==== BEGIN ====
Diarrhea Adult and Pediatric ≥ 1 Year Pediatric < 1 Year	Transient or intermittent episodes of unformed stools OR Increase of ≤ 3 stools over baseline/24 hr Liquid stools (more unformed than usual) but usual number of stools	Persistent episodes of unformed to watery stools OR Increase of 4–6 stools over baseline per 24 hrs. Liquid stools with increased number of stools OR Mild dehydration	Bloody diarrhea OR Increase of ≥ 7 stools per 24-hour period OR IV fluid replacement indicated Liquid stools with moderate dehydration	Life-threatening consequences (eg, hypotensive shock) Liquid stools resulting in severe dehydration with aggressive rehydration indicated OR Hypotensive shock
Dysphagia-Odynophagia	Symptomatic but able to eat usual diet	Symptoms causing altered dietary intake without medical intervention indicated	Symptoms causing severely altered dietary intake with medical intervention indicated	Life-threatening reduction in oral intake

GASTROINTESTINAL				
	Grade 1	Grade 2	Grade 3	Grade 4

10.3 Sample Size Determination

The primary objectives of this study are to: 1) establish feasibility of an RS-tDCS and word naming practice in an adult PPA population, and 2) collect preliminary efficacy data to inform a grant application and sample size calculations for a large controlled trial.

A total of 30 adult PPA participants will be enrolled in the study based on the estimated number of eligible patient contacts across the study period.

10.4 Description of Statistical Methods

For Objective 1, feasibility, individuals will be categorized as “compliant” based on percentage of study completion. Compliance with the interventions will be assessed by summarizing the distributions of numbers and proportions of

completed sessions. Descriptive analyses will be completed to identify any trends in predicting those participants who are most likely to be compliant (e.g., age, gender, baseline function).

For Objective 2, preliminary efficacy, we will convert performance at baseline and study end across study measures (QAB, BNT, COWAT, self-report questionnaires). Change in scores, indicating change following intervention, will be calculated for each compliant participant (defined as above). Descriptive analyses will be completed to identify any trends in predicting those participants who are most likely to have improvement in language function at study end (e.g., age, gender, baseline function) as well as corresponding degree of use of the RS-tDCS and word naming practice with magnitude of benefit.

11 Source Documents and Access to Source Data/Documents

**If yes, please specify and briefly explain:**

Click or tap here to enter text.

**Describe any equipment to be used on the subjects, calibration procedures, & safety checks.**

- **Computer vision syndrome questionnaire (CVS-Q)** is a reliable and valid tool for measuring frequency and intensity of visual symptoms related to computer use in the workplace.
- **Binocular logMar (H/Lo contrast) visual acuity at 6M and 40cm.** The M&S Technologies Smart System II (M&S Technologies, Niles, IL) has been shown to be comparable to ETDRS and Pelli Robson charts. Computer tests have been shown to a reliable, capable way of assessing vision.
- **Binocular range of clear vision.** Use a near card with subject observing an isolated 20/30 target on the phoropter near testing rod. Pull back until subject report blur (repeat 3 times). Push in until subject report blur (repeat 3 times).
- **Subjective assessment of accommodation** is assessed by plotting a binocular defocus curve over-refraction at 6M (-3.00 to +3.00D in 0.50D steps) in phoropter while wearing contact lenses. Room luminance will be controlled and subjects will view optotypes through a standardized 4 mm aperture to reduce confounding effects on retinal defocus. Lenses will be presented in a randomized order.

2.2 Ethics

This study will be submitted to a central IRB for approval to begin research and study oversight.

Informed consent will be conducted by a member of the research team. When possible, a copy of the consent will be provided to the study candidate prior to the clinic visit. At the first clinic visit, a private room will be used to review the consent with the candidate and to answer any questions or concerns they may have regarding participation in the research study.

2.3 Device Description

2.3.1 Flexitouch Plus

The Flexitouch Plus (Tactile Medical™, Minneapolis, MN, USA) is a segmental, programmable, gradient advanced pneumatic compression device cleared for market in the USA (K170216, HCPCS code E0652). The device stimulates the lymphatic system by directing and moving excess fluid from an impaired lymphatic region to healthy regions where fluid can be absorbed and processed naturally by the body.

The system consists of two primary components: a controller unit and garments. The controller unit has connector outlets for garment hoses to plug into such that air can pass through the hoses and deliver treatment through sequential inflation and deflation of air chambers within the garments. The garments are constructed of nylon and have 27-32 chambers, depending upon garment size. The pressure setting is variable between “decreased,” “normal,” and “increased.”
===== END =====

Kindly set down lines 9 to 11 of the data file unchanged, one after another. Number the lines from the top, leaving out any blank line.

For Objective 1, feasibility, individuals will be categorized as “compliant” based on percentage of study completion. Compliance with the interventions will be assessed by summarizing the distributions of numbers and proportions of

completed sessions. Descriptive analyses will be completed to identify any trends in predicting those participants who are most likely to be compliant (e.g., age, gender, baseline function).

For Objective 2, preliminary efficacy, we will convert performance at baseline and study end across study measures (QAB, BNT, COWAT, self-report questionnaires). Change in scores, indicating change following intervention, will be calculated for each compliant participant (defined as above). Descriptive analyses will be completed to identify any trends in predicting those participants who are most likely to have improvement in language function at study end (e.g., age, gender, baseline function) as well as corresponding degree of use of the RS-tDCS and word naming practice with magnitude of benefit.